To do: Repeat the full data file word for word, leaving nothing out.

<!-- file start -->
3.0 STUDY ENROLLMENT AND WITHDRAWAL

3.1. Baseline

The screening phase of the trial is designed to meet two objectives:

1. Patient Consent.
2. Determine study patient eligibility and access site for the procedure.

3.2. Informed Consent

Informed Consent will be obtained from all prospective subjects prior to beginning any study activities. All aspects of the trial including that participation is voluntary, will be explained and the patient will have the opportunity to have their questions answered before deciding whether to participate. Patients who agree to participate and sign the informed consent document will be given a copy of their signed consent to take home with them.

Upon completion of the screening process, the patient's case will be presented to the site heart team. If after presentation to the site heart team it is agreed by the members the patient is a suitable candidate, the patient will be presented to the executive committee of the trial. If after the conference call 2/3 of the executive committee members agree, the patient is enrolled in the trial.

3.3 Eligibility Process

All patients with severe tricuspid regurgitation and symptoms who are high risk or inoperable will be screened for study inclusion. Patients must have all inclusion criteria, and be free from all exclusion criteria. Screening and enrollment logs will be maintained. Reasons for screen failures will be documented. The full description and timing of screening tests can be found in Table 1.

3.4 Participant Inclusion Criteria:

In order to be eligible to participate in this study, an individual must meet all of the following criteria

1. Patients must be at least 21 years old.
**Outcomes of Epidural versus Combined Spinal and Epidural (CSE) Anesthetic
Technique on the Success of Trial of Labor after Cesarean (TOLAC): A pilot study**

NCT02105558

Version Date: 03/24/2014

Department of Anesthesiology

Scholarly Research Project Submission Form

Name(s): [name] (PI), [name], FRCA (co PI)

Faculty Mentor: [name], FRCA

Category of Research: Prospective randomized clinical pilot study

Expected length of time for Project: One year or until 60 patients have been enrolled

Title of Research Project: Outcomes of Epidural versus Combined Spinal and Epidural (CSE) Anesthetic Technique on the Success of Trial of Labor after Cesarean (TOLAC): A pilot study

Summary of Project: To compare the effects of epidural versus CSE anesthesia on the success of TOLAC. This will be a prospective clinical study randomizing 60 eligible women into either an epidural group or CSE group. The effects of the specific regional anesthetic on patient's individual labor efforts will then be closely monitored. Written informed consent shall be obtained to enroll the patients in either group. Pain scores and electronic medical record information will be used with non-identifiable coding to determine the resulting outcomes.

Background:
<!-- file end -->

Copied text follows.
3.0 STUDY ENROLLMENT AND WITHDRAWAL

3.1. Baseline

The screening phase of the trial is designed to meet two objectives:

1. Patient Consent.
2. Determine study patient eligibility and access site for the procedure.

3.2. Informed Consent

Informed Consent will be obtained from all prospective subjects prior to beginning any study activities. All aspects of the trial including that participation is voluntary, will be explained and the patient will have the opportunity to have their questions answered before deciding whether to participate. Patients who agree to participate and sign the informed consent document will be given a copy of their signed consent to take home with them.

Upon completion of the screening process, the patient's case will be presented to the site heart team. If after presentation to the site heart team it is agreed by the members the patient is a suitable candidate, the patient will be presented to the executive committee of the trial. If after the conference call 2/3 of the executive committee members agree, the patient is enrolled in the trial.

3.3 Eligibility Process

All patients with severe tricuspid regurgitation and symptoms who are high risk or inoperable will be screened for study inclusion. Patients must have all inclusion criteria, and be free from all exclusion criteria. Screening and enrollment logs will be maintained. Reasons for screen failures will be documented. The full description and timing of screening tests can be found in Table 1.

3.4 Participant Inclusion Criteria:

In order to be eligible to participate in this study, an individual must meet all of the following criteria

1. Patients must be at least 21 years old.
**Outcomes of Epidural versus Combined Spinal and Epidural (CSE) Anesthetic
Technique on the Success of Trial of Labor after Cesarean (TOLAC): A pilot study**

NCT02105558

Version Date: 03/24/2014

Department of Anesthesiology

Scholarly Research Project Submission Form

Name(s): [name] (PI), [name], FRCA (co PI)

Faculty Mentor: [name], FRCA

Category of Research: Prospective randomized clinical pilot study

Expected length of time for Project: One year or until 60 patients have been enrolled

Title of Research Project: Outcomes of Epidural versus Combined Spinal and Epidural (CSE) Anesthetic Technique on the Success of Trial of Labor after Cesarean (TOLAC): A pilot study

Summary of Project: To compare the effects of epidural versus CSE anesthesia on the success of TOLAC. This will be a prospective clinical study randomizing 60 eligible women into either an epidural group or CSE group. The effects of the specific regional anesthetic on patient's individual labor efforts will then be closely monitored. Written informed consent shall be obtained to enroll the patients in either group. Pain scores and electronic medical record information will be used with non-identifiable coding to determine the resulting outcomes.

Background: